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Tom Riley and Jim Davidson, who met while members of the University’s rowing team, plan to spend 60 days crossing 3,800 miles of the Atlantic Ocean, in a four-man boat to raise funds for Surfers Against Sewage and Our Blue Light. 

And not only are the pair hoping to break records during this epic voyage, but they will also be collecting data that will feed into the University’s psychological and environmental research. 

The Mainland to Mainland Atlantic 4 challenge will be longer than most Atlantic crossings; starting and finishing on the mainland rather than islands, it will cover 800 extra miles. 

The challenge starts in Portimao, on the south coast of Portugal where the team will set off in its Pure Class boat called Trilogy. They will then push southwest towards the Canary Islands, before tracking the African coast towards South America. Once level with the Cape Verde Islands, they will head due west across the vast Atlantic Ocean to French Guiana, approaching Cayenne – the capital of French Guiana – where their challenge ends. 

Tom, who studied International Development Studies and Natural Hazard Management, said: “The idea of rowing across the Atlantic was planted some time ago and has been in the back of my mind for several years. Now is the time for that challenge to be realised. By rowing continuously for over 60 days to cross a 3,800-mile ocean in a 29ft boat, this is an adventure that will push my mind and body to the limit. 

“Finding teammates with a similar appetite for suffering proved easier than expected. My old University of Chester rowing partner Jim jumped at the idea.” 

Jim, who studied Sport and Exercise Sciences while at the University, has been a rowing coach since graduating, having worked for British Rowing, and is now the head rowing coach at George Herriot's School in Edinburgh.  

“I am sure my coaching experience, together with my sports science background, means I can add useful skills and knowledge to the crew. This is something I aim to share as much as possible during our crossing. 

“I have always had a craving for adventure. I have travelled to over 50 countries across six different continents, with plenty of challenges along the way. The most notable of which was a 3,000km hike from the bottom to the top of New Zealand, with my long-suffering wife, Michelle!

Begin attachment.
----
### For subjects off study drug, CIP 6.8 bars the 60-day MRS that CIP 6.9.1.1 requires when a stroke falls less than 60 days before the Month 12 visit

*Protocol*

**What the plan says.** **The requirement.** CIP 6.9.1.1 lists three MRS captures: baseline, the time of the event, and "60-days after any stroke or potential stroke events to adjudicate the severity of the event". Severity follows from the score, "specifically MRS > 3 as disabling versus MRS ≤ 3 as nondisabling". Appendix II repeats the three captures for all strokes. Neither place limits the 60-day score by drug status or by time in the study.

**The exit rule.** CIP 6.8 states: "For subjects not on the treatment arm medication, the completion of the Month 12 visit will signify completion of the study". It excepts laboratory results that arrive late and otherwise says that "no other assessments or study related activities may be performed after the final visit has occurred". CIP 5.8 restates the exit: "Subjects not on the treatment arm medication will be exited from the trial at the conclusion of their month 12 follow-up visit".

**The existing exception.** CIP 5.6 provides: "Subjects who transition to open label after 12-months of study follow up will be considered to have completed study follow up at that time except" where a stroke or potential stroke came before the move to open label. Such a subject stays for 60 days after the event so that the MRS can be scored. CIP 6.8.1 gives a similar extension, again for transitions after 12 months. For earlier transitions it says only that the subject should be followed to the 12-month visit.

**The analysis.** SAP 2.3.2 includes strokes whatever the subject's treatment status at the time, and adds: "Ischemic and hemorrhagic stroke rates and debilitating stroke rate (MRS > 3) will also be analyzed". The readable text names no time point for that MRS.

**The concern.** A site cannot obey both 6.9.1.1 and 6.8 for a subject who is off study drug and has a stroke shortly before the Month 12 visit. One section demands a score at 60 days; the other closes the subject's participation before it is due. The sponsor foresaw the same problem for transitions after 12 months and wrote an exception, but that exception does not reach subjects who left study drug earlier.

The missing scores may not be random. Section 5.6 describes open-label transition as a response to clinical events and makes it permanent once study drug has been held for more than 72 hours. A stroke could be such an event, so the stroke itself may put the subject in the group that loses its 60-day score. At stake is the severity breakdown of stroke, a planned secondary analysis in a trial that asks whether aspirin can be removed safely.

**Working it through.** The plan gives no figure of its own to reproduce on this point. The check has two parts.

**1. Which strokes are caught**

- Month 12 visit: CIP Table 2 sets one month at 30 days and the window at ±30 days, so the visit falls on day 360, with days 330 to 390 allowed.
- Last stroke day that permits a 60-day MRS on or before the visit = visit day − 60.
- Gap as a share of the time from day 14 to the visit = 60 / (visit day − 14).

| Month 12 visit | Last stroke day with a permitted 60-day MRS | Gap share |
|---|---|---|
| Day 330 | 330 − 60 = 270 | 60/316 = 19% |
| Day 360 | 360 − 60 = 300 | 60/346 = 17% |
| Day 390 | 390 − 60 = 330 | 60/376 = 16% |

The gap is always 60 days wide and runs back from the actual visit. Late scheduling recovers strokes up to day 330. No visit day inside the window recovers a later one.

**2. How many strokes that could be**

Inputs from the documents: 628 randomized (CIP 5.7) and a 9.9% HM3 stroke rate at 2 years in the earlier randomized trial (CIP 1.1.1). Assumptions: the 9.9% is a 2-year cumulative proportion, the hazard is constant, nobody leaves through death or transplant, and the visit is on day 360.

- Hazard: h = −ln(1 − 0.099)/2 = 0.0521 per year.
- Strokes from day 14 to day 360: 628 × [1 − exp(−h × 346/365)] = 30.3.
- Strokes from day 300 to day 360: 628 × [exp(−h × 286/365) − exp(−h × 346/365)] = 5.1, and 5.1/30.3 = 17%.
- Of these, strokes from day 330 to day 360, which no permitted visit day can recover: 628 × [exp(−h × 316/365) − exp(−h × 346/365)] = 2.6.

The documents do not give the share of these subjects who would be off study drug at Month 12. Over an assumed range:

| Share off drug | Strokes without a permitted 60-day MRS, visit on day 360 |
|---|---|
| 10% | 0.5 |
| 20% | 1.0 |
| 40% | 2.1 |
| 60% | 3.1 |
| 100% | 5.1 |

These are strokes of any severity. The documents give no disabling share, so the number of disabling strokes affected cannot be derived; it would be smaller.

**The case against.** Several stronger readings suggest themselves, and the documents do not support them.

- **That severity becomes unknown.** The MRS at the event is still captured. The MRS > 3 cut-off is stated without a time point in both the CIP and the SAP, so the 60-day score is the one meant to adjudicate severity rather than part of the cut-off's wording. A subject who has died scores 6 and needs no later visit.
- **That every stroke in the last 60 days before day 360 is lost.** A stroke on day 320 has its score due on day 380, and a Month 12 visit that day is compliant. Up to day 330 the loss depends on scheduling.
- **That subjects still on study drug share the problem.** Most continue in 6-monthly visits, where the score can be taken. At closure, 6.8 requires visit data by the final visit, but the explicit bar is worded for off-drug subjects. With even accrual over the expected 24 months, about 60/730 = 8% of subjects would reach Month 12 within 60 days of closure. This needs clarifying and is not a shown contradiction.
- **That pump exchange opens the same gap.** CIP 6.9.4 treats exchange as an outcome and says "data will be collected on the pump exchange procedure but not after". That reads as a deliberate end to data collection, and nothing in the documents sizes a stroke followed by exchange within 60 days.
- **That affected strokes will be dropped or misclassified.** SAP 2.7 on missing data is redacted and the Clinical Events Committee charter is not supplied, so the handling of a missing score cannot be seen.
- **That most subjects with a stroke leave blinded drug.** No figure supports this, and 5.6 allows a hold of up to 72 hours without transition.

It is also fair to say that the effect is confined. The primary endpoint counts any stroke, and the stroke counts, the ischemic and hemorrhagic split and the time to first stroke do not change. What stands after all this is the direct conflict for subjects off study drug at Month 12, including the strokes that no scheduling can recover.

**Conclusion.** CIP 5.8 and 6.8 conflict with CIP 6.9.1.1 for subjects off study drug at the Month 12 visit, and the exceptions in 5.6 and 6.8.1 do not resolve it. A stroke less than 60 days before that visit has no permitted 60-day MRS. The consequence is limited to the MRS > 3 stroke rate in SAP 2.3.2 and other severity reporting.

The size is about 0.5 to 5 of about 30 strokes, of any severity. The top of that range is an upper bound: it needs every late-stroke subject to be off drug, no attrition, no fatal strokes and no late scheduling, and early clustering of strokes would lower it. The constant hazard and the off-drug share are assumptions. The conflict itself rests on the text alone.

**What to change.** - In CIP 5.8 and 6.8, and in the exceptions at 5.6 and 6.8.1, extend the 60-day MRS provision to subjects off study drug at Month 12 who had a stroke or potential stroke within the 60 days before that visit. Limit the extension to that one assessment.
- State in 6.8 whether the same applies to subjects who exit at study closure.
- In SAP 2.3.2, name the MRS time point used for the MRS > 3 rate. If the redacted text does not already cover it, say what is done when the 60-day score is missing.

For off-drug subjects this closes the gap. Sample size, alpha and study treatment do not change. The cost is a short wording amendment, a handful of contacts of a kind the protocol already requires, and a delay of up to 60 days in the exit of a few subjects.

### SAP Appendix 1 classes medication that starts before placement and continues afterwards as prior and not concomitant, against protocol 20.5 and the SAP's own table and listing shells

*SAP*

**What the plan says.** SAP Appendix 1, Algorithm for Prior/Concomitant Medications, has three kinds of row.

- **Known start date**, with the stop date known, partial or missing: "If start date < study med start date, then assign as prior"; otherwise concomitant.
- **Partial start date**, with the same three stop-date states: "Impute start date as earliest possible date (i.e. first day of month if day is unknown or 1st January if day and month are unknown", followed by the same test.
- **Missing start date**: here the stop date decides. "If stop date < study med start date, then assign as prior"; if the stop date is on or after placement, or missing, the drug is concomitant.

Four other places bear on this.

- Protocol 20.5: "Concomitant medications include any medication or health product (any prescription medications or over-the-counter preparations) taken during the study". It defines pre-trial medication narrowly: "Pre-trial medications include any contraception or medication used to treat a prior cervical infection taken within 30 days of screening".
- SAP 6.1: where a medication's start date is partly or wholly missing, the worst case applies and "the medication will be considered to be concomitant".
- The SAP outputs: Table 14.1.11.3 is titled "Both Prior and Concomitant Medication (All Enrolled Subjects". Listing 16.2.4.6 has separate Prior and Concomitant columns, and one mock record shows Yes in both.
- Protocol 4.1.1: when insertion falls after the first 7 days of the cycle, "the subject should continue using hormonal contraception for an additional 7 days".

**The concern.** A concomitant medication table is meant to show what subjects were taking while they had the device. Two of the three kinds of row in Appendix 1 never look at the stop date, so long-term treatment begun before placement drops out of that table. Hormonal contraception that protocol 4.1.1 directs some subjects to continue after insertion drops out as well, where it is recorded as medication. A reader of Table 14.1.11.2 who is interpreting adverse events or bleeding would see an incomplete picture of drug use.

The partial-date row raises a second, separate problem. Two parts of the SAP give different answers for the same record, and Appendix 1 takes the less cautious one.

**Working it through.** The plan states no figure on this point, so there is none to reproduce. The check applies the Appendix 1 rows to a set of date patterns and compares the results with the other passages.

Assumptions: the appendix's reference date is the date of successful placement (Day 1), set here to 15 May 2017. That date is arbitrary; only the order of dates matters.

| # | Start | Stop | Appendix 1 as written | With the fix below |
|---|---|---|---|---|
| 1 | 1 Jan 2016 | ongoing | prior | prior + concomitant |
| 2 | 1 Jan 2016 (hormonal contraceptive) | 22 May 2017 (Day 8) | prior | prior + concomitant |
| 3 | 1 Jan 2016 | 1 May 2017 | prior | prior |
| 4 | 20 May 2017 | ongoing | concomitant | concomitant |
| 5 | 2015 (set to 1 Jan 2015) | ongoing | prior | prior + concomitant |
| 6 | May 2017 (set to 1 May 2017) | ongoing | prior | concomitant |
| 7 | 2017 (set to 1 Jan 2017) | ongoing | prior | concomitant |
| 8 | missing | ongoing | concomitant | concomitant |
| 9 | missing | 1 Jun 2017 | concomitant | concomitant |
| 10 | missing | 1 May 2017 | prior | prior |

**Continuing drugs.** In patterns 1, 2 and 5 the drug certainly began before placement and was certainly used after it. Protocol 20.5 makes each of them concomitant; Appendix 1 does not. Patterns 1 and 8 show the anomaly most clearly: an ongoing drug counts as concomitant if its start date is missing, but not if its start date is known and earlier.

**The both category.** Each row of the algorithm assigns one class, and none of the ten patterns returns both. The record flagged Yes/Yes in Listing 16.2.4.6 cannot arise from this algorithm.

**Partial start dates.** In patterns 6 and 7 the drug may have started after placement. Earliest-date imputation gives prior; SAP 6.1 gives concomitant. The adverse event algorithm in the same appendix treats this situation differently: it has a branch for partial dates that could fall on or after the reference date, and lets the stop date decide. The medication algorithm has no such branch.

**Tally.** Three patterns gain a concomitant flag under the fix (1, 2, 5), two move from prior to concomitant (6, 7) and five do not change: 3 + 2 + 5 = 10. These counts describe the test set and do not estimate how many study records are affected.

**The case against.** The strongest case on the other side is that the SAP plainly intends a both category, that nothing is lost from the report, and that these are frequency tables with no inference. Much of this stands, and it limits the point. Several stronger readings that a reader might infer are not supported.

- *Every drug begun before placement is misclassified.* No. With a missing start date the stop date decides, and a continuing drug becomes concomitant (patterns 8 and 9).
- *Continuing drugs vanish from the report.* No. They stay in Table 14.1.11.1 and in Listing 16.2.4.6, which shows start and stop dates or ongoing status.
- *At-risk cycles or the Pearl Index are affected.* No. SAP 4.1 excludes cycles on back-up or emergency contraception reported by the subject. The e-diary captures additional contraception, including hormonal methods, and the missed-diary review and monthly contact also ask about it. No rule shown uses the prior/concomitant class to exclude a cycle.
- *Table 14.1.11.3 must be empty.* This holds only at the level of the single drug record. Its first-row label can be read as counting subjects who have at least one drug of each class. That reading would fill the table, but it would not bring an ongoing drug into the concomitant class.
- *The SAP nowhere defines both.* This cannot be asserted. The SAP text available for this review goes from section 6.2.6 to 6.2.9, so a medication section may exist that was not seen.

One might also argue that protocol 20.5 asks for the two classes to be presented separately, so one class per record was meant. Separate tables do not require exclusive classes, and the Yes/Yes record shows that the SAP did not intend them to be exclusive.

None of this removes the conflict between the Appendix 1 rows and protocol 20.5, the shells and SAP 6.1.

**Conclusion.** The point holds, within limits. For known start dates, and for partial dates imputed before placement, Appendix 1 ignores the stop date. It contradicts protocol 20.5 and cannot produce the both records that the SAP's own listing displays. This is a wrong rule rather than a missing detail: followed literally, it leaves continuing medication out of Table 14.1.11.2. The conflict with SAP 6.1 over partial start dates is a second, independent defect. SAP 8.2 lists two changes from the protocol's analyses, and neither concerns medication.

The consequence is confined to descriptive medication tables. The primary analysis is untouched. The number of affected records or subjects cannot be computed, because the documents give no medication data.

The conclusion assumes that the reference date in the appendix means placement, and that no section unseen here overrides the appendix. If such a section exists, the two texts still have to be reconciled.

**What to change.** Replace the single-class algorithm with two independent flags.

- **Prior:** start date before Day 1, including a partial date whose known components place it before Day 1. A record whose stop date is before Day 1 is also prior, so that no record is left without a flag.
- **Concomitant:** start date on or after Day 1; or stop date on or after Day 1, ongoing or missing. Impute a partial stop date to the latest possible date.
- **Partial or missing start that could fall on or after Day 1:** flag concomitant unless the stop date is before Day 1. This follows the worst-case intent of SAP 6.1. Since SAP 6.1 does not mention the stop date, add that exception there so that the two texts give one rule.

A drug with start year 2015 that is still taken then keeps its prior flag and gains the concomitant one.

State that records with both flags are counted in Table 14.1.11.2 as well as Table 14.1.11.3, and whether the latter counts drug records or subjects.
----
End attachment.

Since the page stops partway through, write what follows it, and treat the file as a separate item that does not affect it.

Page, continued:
“The thought of rowing the Atlantic has been at the pinnacle of my lifetime goals as it is the ultimate adventure. When Tom first mentioned he was rowing the Atlantic and asked me if I fancied joining him, there was no mulling it over. I had already done that for years. I was ready. My answer was yes!” 

Tom, a paramedic by day, added: “We’re not ignorant to the monumental challenge that lies ahead of us. Leaving behind loved ones to sign up for weeks of sleep deprivation, sea sickness and sore bottoms. But I am excited to push myself, discover new experiences, make new friends and, most of all, set off on an adventure. 

“I am eager for the opportunity to raise awareness and funding for our two chosen charities. So much enjoyment will come from the crossing, not least the ocean wildlife that we’ll see. It seems only right to give a little back. 

"We’ll be collecting a range of data for the University’s Biological Sciences Department, but we are particularly excited to be collecting data on microplastics in the ocean. This fits well with our project that aims to raise awareness of the ocean crisis.  

“We are also doing daily video diaries for the  Psychology Department to gain an insight into how athletes cope in extreme circumstances.” 

The University is one of several sponsors for the trip, and the pair are extremely grateful for the support. 

Tom said: “We both had a fantastic time at university both academically and socially. Rowing was a big part of our lives and where we made our close friends. The generous sponsorship from the university will help us to buy some of the vital safety equipment for the crossing such as communication equipment to stay connected with the land.” 

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